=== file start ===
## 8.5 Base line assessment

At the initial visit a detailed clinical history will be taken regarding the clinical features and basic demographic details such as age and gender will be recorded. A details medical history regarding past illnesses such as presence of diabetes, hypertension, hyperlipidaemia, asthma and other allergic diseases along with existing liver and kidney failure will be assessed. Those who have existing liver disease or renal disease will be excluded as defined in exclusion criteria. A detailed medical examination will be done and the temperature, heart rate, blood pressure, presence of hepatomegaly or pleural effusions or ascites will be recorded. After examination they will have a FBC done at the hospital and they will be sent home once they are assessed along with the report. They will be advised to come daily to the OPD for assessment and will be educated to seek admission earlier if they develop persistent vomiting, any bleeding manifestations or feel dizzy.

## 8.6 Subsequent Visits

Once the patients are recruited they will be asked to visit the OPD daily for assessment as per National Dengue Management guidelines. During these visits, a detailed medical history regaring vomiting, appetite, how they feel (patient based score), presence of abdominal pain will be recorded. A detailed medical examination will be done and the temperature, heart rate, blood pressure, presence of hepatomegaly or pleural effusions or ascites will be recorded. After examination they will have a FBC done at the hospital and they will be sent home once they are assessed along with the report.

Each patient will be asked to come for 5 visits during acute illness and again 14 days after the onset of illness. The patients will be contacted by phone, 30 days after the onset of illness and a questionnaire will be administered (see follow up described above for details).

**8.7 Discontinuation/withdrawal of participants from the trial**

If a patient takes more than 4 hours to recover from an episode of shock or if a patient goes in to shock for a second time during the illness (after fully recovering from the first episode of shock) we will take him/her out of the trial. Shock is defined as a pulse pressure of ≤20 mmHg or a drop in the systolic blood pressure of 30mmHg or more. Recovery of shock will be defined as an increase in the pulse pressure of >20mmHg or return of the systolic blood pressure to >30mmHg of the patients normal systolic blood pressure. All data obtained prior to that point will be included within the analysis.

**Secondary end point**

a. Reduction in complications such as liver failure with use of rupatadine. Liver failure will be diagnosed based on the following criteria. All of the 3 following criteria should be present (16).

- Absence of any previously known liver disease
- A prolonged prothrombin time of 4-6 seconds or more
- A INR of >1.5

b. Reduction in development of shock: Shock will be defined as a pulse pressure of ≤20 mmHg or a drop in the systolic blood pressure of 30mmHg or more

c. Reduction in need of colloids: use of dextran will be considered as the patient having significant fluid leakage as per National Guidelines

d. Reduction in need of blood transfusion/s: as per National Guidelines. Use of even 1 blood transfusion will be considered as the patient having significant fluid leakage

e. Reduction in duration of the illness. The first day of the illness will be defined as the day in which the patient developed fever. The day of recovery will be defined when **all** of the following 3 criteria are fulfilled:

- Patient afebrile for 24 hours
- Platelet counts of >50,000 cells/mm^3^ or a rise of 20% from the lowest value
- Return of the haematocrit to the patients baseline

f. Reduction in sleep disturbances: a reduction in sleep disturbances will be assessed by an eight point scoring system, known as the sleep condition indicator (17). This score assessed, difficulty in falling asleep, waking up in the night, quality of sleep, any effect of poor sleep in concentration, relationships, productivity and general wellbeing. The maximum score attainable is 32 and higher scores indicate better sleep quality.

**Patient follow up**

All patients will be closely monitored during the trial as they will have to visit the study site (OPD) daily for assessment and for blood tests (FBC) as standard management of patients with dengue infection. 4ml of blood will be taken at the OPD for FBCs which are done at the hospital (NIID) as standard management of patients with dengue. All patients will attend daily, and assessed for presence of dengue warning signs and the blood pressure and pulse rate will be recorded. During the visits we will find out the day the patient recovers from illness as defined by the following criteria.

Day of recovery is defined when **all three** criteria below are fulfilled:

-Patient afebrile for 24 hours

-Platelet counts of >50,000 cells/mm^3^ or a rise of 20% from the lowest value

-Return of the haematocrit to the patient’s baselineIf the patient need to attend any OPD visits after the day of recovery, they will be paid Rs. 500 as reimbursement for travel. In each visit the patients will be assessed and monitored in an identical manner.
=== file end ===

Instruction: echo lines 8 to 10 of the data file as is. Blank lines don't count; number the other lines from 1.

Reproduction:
**Secondary end point**

a. Reduction in complications such as liver failure with use of rupatadine. Liver failure will be diagnosed based on the following criteria. All of the 3 following criteria should be present (16).

- Absence of any previously known liver disease